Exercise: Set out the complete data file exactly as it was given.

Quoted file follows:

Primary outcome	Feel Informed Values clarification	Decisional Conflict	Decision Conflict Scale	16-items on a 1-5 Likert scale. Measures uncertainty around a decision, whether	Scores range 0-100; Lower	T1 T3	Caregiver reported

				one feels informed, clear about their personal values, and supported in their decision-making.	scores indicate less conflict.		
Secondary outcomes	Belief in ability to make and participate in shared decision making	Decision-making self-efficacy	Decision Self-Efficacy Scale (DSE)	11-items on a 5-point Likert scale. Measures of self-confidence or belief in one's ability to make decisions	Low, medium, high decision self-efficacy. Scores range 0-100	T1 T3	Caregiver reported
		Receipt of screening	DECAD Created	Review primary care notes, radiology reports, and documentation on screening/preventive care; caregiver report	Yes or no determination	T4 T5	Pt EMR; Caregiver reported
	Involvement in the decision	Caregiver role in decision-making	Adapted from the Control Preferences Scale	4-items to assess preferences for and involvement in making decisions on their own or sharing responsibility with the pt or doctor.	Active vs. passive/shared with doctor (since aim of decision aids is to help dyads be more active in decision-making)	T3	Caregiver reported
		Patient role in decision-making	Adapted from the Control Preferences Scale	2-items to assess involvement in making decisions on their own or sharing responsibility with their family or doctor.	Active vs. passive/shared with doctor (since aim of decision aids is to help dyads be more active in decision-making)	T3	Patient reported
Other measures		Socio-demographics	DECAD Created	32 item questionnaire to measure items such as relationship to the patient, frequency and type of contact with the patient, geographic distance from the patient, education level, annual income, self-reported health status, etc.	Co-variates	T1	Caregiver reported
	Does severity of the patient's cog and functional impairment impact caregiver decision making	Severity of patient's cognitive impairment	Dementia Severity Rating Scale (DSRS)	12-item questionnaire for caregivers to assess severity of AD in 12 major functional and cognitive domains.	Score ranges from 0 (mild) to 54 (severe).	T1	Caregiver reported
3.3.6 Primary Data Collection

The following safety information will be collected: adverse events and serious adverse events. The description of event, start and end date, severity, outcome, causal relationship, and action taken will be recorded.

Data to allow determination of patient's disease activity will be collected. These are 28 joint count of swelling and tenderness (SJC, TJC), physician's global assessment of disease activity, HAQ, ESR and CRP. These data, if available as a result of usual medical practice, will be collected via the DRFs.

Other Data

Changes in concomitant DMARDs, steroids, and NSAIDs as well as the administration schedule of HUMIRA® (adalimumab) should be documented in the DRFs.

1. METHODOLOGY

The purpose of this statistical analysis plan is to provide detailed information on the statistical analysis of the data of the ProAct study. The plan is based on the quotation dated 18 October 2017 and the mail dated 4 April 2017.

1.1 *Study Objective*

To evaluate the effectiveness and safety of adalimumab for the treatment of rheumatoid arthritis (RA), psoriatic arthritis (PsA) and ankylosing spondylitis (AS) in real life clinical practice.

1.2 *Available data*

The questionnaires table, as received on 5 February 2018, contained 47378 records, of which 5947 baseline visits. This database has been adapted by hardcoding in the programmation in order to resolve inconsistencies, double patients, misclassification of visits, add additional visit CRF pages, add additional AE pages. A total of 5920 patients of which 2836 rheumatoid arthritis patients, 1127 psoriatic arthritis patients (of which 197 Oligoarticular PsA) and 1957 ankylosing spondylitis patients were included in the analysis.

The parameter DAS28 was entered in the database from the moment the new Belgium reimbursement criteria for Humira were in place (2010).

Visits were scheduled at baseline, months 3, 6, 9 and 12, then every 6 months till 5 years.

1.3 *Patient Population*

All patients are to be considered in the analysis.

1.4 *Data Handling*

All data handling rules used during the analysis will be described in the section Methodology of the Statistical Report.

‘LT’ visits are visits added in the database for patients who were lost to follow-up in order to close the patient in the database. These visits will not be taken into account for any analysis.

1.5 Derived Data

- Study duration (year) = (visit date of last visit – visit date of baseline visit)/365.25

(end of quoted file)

Primary outcome	Feel Informed Values clarification	Decisional Conflict	Decision Conflict Scale	16-items on a 1-5 Likert scale. Measures uncertainty around a decision, whether	Scores range 0-100; Lower	T1 T3	Caregiver reported

				one feels informed, clear about their personal values, and supported in their decision-making.	scores indicate less conflict.		
Secondary outcomes	Belief in ability to make and participate in shared decision making	Decision-making self-efficacy	Decision Self-Efficacy Scale (DSE)	11-items on a 5-point Likert scale. Measures of self-confidence or belief in one's ability to make decisions	Low, medium, high decision self-efficacy. Scores range 0-100	T1 T3	Caregiver reported
		Receipt of screening	DECAD Created	Review primary care notes, radiology reports, and documentation on screening/preventive care; caregiver report	Yes or no determination	T4 T5	Pt EMR; Caregiver reported
	Involvement in the decision	Caregiver role in decision-making	Adapted from the Control Preferences Scale	4-items to assess preferences for and involvement in making decisions on their own or sharing responsibility with the pt or doctor.	Active vs. passive/shared with doctor (since aim of decision aids is to help dyads be more active in decision-making)	T3	Caregiver reported
		Patient role in decision-making	Adapted from the Control Preferences Scale	2-items to assess involvement in making decisions on their own or sharing responsibility with their family or doctor.	Active vs. passive/shared with doctor (since aim of decision aids is to help dyads be more active in decision-making)	T3	Patient reported
Other measures		Socio-demographics	DECAD Created	32 item questionnaire to measure items such as relationship to the patient, frequency and type of contact with the patient, geographic distance from the patient, education level, annual income, self-reported health status, etc.	Co-variates	T1	Caregiver reported
	Does severity of the patient's cog and functional impairment impact caregiver decision making	Severity of patient's cognitive impairment	Dementia Severity Rating Scale (DSRS)	12-item questionnaire for caregivers to assess severity of AD in 12 major functional and cognitive domains.	Score ranges from 0 (mild) to 54 (severe).	T1	Caregiver reported
3.3.6 Primary Data Collection

The following safety information will be collected: adverse events and serious adverse events. The description of event, start and end date, severity, outcome, causal relationship, and action taken will be recorded.

Data to allow determination of patient's disease activity will be collected. These are 28 joint count of swelling and tenderness (SJC, TJC), physician's global assessment of disease activity, HAQ, ESR and CRP. These data, if available as a result of usual medical practice, will be collected via the DRFs.

Other Data

Changes in concomitant DMARDs, steroids, and NSAIDs as well as the administration schedule of HUMIRA® (adalimumab) should be documented in the DRFs.

1. METHODOLOGY

The purpose of this statistical analysis plan is to provide detailed information on the statistical analysis of the data of the ProAct study. The plan is based on the quotation dated 18 October 2017 and the mail dated 4 April 2017.

1.1 *Study Objective*

To evaluate the effectiveness and safety of adalimumab for the treatment of rheumatoid arthritis (RA), psoriatic arthritis (PsA) and ankylosing spondylitis (AS) in real life clinical practice.

1.2 *Available data*

The questionnaires table, as received on 5 February 2018, contained 47378 records, of which 5947 baseline visits. This database has been adapted by hardcoding in the programmation in order to resolve inconsistencies, double patients, misclassification of visits, add additional visit CRF pages, add additional AE pages. A total of 5920 patients of which 2836 rheumatoid arthritis patients, 1127 psoriatic arthritis patients (of which 197 Oligoarticular PsA) and 1957 ankylosing spondylitis patients were included in the analysis.

The parameter DAS28 was entered in the database from the moment the new Belgium reimbursement criteria for Humira were in place (2010).

Visits were scheduled at baseline, months 3, 6, 9 and 12, then every 6 months till 5 years.

1.3 *Patient Population*

All patients are to be considered in the analysis.

1.4 *Data Handling*

All data handling rules used during the analysis will be described in the section Methodology of the Statistical Report.

‘LT’ visits are visits added in the database for patients who were lost to follow-up in order to close the patient in the database. These visits will not be taken into account for any analysis.

1.5 Derived Data

- Study duration (year) = (visit date of last visit – visit date of baseline visit)/365.25